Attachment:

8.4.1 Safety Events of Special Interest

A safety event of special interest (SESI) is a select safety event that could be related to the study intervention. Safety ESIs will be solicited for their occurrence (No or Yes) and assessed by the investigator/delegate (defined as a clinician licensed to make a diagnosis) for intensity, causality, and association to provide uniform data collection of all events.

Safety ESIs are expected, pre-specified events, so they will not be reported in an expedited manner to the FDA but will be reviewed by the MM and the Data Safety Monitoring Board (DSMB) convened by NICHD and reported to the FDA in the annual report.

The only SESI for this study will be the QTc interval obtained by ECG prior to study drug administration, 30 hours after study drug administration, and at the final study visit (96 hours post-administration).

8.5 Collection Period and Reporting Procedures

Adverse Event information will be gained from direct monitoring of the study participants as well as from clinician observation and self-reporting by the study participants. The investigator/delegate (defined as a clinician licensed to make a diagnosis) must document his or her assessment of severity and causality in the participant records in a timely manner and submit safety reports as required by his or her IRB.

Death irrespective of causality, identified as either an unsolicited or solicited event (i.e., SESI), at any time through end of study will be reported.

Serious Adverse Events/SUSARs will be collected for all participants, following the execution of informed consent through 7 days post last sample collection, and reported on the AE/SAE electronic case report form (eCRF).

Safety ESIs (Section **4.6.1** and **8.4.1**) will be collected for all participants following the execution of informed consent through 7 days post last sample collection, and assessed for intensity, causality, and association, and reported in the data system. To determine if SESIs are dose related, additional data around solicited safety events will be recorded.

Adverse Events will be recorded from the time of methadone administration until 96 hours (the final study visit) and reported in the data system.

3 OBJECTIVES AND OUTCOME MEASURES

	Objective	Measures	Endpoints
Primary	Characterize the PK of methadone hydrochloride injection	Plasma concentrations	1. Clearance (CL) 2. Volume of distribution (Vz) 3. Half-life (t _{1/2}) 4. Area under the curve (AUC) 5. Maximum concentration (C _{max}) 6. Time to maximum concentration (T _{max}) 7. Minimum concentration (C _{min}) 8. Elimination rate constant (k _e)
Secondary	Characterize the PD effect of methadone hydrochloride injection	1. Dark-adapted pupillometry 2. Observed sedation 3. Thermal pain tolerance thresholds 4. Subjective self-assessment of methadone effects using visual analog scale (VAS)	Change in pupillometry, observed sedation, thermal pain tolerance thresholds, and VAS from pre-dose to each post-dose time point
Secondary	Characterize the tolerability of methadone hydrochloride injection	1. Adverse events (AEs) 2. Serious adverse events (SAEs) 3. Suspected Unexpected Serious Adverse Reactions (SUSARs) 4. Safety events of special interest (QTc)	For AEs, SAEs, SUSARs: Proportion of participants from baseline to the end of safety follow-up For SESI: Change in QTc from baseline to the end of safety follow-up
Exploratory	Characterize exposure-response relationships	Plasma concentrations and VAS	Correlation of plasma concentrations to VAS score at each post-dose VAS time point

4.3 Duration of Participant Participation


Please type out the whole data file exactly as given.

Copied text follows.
8.4.1 Safety Events of Special Interest

A safety event of special interest (SESI) is a select safety event that could be related to the study intervention. Safety ESIs will be solicited for their occurrence (No or Yes) and assessed by the investigator/delegate (defined as a clinician licensed to make a diagnosis) for intensity, causality, and association to provide uniform data collection of all events.

Safety ESIs are expected, pre-specified events, so they will not be reported in an expedited manner to the FDA but will be reviewed by the MM and the Data Safety Monitoring Board (DSMB) convened by NICHD and reported to the FDA in the annual report.

The only SESI for this study will be the QTc interval obtained by ECG prior to study drug administration, 30 hours after study drug administration, and at the final study visit (96 hours post-administration).

8.5 Collection Period and Reporting Procedures

Adverse Event information will be gained from direct monitoring of the study participants as well as from clinician observation and self-reporting by the study participants. The investigator/delegate (defined as a clinician licensed to make a diagnosis) must document his or her assessment of severity and causality in the participant records in a timely manner and submit safety reports as required by his or her IRB.

Death irrespective of causality, identified as either an unsolicited or solicited event (i.e., SESI), at any time through end of study will be reported.

Serious Adverse Events/SUSARs will be collected for all participants, following the execution of informed consent through 7 days post last sample collection, and reported on the AE/SAE electronic case report form (eCRF).

Safety ESIs (Section **4.6.1** and **8.4.1**) will be collected for all participants following the execution of informed consent through 7 days post last sample collection, and assessed for intensity, causality, and association, and reported in the data system. To determine if SESIs are dose related, additional data around solicited safety events will be recorded.

Adverse Events will be recorded from the time of methadone administration until 96 hours (the final study visit) and reported in the data system.

3 OBJECTIVES AND OUTCOME MEASURES

	Objective	Measures	Endpoints
Primary	Characterize the PK of methadone hydrochloride injection	Plasma concentrations	1. Clearance (CL) 2. Volume of distribution (Vz) 3. Half-life (t _{1/2}) 4. Area under the curve (AUC) 5. Maximum concentration (C _{max}) 6. Time to maximum concentration (T _{max}) 7. Minimum concentration (C _{min}) 8. Elimination rate constant (k _e)
Secondary	Characterize the PD effect of methadone hydrochloride injection	1. Dark-adapted pupillometry 2. Observed sedation 3. Thermal pain tolerance thresholds 4. Subjective self-assessment of methadone effects using visual analog scale (VAS)	Change in pupillometry, observed sedation, thermal pain tolerance thresholds, and VAS from pre-dose to each post-dose time point
Secondary	Characterize the tolerability of methadone hydrochloride injection	1. Adverse events (AEs) 2. Serious adverse events (SAEs) 3. Suspected Unexpected Serious Adverse Reactions (SUSARs) 4. Safety events of special interest (QTc)	For AEs, SAEs, SUSARs: Proportion of participants from baseline to the end of safety follow-up For SESI: Change in QTc from baseline to the end of safety follow-up
Exploratory	Characterize exposure-response relationships	Plasma concentrations and VAS	Correlation of plasma concentrations to VAS score at each post-dose VAS time point

4.3 Duration of Participant Participation